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I Water in capillary tube

  1. Feb 9, 2017 #1
    When we put an empty capillary tube in a water container, the water goes up a little bit by itself untill the surface tension (ST) force is equal to its weight .This shows that unlike friction, this ST force acts individually .
    So if we take out the tube out of the container, and drain a little water (in which case there's less water in it), the ST force would be more than the weight of water. So why doesn't it go up continuously in the tube?
     
  2. jcsd
  3. Feb 9, 2017 #2

    Bystander

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    Think about it for just a little bit longer than it takes to ask the question. What are all the forces acting on the water mass?
     
  4. Feb 9, 2017 #3
    Well,
    1- wight
    2- ST on the top side
    3- ST on the bottom side
    If by the question you mean that the sum of first & third force cancle the 2nd force I think it's wrong. I believe that both STs are in the same direction (upwards) since the tube can hold more water while out of the container. I encountered this point in a book and experienced it myself.
    By the way the P_atm is also cancled obviously since it affects both sides.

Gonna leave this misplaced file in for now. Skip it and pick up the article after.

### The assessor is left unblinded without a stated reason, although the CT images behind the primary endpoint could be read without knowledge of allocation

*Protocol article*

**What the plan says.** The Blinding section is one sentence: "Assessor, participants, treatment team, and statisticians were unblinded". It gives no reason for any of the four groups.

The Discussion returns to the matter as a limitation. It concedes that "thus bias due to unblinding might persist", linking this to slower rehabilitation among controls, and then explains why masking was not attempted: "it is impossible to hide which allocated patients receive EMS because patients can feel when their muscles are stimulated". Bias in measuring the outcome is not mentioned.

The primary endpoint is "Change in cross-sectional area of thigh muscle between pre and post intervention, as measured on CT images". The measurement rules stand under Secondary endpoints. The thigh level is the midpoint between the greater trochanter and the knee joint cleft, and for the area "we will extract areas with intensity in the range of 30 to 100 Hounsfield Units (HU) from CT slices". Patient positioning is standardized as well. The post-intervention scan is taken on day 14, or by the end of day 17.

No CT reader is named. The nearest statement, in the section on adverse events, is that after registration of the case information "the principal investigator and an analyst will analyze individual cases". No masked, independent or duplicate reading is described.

5. Feb 9, 2017 #4

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  6. Feb 9, 2017 #5
    Yes they're in the same direction so they both help the water go up, but this actually won't happen. My question is why?!
     
  7. Feb 9, 2017 #6
    Here is a picture of it. f057311016.jpg
     
  8. Feb 9, 2017 #7

    A.T.

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    For the reason you stated:
    But note that only the vertical component of ST is relevant for balancing weight.
     
  9. Feb 10, 2017 #8
    Please read the question carefully !!! Seems you didn't get the point.
    First of all it doesn't act like friction forces, in other words F_capillary is not always equal to weight of column of water necessarily! (if it was equal, the water wouldn't be sucked up in the first place)
    Then we have h_1 as the height of water when the tube is in container. So : (there's ST only on top side)
    F_capillary_top = Gamma * A * h_1
    Then we take it out and drain some of it so it would be h_2 < h_1
    Then obviously (according to the picture above and my explanation) we have:
    F_capillary_top + F_capillary_bottom > Gamma * A * h_2
    So the water must go up!
     
  10. Feb 11, 2017 #9

    A.T.

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    The shapes of the water surfaces adjust, until the forces balance.
     
  11. Feb 11, 2017 #10
    This could be the answer except one problem. In that way when the tube is completely empty, there's no need to be any ST (or as you say change in water sarface). Nevertheless the water is sucked from container when we put the tube in it. How do you explain this?
     
  12. Feb 13, 2017 #11

    A.T.

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    The adhesive and cohesive forces exist, regardless if there is any "need" for them. The changes in the surface shape occur, if those forces are not balanced with other forces (like weight).
     
  13. Feb 13, 2017 #12
    I got it completely thanks to your explanation and some more little experiments. Thank you so much.
    This was also very useful.
     
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